Monthly Mini Review
Marty and the Pilot by Harper Fox, narrated by Chris Clog – B- This book is part of the #AudibleRomance package. It’s my third Harper Fox book narrated by Chris Clog in a very short space of time (about 2 weeks and the last two were back to back). I’m definitely a fan of this narrator. This book wasn’t quite the success of Priddy’s Tale and Driftwood – but it was nevertheless still worth my time. Marty and the Pilot isn’t quite a melancholy as the other two books I’ve listened to and as such it didn’t quite have the mood I enjoyed so much in the earlier two books. I also didn’t quite trust Devlin (Marty’s pilot) and the story was a bit too fast to entirely convince me he was in a place to really commit to a relationship. This is somewhat strange because Flynn (from Driftwood) was arguably more messed up but I believed him. Maybe it’s because Tom and Flynn were both messed up. Marty here is pretty much together. He likes himself and the life he’s built. He knows what’s important. In some ways, he’s a “Marty Stu” (and is perhaps very aptly named) but he doesn’t have the same journey that Devlin has.
Marty and Devlin met in high school (if not before) but they didn’t really run in the same circles, Marty being a couple of years younger and overweight. Devlin was very much the golden boy, athletic and talented. Marty had a massive crush on him. When he comes across Devlin having a seizure one day, in return for his silence, he makes Devlin promise to get medical help. Ten years later when they meet again, Devin is an ace fighter pilot and the lead flyer in the “javelins” an aerial display/stunt crew from the RAF. Marty is a third grade teacher.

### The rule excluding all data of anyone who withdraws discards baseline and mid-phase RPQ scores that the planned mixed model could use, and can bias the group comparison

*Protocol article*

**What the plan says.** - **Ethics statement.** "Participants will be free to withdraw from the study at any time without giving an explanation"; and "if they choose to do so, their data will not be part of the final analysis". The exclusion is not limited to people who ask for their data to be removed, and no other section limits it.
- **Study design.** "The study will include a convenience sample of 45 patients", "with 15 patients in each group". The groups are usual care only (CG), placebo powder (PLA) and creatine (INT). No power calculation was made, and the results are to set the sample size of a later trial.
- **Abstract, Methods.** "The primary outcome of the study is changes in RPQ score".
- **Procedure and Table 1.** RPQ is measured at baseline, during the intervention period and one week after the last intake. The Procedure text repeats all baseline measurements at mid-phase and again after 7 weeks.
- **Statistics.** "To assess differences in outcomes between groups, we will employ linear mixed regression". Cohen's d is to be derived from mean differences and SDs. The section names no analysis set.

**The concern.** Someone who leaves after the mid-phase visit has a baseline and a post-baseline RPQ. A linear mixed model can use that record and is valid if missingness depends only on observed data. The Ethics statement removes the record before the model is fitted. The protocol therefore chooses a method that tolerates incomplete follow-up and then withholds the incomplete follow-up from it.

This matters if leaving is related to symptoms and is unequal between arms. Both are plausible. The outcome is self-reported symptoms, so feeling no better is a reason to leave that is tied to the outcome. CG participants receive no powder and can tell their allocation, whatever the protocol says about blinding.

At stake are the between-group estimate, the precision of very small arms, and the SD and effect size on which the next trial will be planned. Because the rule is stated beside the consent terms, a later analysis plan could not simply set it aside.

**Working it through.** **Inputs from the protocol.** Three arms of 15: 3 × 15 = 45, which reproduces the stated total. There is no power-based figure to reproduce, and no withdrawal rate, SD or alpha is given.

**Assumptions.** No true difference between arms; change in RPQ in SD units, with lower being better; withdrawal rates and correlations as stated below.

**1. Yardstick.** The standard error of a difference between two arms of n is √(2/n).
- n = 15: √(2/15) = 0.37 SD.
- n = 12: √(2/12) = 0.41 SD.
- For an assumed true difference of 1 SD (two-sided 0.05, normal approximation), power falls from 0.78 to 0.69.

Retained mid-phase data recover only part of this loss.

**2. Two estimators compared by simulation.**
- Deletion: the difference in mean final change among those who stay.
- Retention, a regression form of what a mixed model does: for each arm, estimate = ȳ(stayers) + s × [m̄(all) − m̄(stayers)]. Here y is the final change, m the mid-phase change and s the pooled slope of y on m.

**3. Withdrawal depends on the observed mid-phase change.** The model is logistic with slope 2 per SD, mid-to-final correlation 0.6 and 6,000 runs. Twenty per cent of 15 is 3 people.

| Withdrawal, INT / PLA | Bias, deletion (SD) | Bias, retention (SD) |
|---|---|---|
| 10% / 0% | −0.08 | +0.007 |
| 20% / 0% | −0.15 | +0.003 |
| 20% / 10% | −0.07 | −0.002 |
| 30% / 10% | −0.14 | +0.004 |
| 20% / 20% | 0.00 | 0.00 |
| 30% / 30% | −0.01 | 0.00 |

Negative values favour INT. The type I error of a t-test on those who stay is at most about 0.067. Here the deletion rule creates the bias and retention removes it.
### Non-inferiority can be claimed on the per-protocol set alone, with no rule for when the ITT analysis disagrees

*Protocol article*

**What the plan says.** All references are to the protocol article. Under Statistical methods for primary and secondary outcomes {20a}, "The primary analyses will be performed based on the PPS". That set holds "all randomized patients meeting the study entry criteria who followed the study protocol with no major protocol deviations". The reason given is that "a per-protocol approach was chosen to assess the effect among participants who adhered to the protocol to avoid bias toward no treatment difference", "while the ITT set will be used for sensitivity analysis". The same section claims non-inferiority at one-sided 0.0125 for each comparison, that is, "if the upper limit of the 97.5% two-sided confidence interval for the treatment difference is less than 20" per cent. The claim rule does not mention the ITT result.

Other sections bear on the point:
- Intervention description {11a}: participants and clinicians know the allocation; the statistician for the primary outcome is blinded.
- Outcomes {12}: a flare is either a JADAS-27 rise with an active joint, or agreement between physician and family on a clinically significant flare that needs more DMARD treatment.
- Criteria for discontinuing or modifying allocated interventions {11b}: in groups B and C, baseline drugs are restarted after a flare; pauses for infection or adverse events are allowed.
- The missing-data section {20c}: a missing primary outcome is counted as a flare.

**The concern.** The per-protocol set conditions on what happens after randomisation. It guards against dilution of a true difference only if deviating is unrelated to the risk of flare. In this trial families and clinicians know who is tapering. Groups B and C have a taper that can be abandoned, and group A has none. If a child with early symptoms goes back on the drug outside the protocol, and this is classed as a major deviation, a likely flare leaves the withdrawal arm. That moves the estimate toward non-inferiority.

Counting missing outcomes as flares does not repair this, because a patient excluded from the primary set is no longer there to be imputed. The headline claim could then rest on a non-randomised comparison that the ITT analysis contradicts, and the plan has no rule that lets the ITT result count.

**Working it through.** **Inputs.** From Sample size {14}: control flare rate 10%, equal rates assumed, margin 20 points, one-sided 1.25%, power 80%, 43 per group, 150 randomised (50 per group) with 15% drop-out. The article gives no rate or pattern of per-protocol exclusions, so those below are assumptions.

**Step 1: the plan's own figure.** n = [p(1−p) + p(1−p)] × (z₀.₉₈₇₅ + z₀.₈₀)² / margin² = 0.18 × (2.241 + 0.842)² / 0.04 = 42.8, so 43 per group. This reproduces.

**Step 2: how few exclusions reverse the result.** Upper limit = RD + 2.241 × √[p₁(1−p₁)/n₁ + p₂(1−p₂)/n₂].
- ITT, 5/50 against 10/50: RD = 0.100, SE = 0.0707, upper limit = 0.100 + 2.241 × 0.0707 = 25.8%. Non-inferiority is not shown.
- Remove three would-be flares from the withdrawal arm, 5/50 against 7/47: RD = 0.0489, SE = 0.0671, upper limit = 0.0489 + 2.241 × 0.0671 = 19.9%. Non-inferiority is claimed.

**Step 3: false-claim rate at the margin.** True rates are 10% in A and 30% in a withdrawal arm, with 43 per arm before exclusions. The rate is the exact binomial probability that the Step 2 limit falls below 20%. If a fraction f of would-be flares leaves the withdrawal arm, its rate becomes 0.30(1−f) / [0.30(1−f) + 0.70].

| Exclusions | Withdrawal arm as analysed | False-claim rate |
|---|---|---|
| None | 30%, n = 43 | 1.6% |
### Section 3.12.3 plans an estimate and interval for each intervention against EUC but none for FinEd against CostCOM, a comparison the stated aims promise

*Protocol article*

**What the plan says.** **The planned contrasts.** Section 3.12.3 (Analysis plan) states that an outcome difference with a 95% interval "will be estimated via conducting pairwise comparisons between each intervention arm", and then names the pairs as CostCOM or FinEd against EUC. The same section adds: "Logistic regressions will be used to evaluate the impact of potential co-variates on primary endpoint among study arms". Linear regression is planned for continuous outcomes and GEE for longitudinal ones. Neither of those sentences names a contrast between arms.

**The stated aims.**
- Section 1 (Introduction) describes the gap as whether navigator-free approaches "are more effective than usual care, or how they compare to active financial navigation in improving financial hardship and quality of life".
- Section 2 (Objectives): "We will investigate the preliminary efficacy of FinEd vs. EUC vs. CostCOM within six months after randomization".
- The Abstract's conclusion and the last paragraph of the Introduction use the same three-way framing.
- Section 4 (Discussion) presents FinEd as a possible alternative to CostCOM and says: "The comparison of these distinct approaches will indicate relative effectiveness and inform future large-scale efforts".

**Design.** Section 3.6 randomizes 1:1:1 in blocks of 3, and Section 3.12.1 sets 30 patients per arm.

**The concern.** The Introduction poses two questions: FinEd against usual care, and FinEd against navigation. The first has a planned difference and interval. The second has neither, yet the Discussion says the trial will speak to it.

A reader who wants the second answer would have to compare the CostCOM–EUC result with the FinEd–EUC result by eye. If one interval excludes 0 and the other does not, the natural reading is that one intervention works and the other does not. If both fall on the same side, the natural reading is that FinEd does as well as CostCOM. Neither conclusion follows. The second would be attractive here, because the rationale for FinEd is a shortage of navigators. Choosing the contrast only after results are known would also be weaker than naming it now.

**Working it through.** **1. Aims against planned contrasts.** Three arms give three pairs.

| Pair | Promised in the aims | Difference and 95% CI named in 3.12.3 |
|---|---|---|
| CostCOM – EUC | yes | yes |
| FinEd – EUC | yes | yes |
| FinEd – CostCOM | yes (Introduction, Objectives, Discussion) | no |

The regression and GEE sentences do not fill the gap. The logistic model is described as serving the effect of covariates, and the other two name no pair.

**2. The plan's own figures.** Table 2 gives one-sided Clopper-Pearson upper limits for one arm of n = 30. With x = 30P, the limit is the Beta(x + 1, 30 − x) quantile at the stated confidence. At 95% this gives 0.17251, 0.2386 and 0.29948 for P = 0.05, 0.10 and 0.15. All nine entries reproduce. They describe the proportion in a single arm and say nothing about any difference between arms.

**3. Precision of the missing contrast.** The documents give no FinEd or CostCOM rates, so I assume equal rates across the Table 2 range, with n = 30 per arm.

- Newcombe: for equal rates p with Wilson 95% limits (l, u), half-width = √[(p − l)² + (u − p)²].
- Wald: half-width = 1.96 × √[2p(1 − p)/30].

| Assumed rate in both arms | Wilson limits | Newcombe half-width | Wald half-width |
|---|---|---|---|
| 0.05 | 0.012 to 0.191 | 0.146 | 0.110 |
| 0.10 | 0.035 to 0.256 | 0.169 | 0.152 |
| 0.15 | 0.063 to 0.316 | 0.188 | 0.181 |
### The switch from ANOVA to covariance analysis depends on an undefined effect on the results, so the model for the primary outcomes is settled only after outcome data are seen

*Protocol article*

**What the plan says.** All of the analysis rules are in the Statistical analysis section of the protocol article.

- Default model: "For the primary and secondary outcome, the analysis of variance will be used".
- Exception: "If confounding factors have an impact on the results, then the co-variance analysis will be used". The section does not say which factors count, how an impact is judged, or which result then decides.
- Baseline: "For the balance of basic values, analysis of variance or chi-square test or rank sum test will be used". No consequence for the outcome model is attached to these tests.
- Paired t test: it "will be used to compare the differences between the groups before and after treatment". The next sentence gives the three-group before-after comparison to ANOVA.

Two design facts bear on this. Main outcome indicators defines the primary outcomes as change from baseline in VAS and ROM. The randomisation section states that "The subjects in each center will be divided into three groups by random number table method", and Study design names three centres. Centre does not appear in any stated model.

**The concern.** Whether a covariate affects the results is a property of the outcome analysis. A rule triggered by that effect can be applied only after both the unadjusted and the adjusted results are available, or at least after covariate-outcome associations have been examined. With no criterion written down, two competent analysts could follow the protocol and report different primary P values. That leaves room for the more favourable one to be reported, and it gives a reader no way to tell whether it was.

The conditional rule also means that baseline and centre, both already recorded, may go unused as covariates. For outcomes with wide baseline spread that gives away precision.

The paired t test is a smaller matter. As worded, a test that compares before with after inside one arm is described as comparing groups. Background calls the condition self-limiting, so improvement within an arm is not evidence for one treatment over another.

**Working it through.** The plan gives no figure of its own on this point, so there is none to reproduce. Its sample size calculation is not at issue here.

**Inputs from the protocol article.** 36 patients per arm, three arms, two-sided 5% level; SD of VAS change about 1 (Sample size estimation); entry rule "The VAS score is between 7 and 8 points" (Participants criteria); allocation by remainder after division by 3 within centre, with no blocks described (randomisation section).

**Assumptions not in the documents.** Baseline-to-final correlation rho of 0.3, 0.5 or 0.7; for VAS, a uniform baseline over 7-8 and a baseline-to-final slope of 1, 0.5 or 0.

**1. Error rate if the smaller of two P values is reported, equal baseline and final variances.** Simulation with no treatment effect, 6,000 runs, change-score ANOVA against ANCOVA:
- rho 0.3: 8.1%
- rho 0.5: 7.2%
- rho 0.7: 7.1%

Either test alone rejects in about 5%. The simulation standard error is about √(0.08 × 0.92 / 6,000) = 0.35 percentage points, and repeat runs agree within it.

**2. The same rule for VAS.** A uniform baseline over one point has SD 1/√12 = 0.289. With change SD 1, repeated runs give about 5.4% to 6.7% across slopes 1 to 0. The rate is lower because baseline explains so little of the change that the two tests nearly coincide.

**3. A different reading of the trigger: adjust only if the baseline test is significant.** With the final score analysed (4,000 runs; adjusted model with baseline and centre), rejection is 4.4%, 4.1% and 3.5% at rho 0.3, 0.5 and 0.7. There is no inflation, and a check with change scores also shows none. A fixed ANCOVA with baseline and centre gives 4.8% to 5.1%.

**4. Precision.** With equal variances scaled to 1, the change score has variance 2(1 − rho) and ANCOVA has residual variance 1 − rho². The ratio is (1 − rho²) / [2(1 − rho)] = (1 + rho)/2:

If you’re wondering how someone can have a seizure disorder and still be a pilot, then you’ve probably nailed the major conflict in the book.
I had to suspend my disbelieve a little too much to understand exactly why Devlin was so attracted to Marty. I liked Marty fine – and I appreciated his relatively svelte current form didn’t change who he was fundamentally (and he says as much to Devlin) but I’d have liked a little more to really get why Devlin was apparently so taken with Marty. The story is only told from Marty’s point of view (not uncommon with this author) and Devlin remained somewhat opaque to me. I can’t say whether the fat representation is good or not. I think others better qualified than I could weigh in there.
The narration was superb however and it was enough to help me get over any misgivings to accept the HEA even though if I think about it objectively it wasn’t quite there for me.
Reviews of these books will be up soon at AudioGals.
Here’s what you may have missed:
Hiatus by LA Witt, narrated by Greg Boudreaux
Forever Right Now by Emma Scott, narrated by Caitlin Kelly & Greg Tremblay
Rescuing Wendy by Susan Stoker, narrated by Stella Bloom
Whiskey Sharp: Jagged by Lauren Dane, narrated by Tanya Eby
Sit, Stay, Love by Debbie Burns, narrated by Stina Nielsen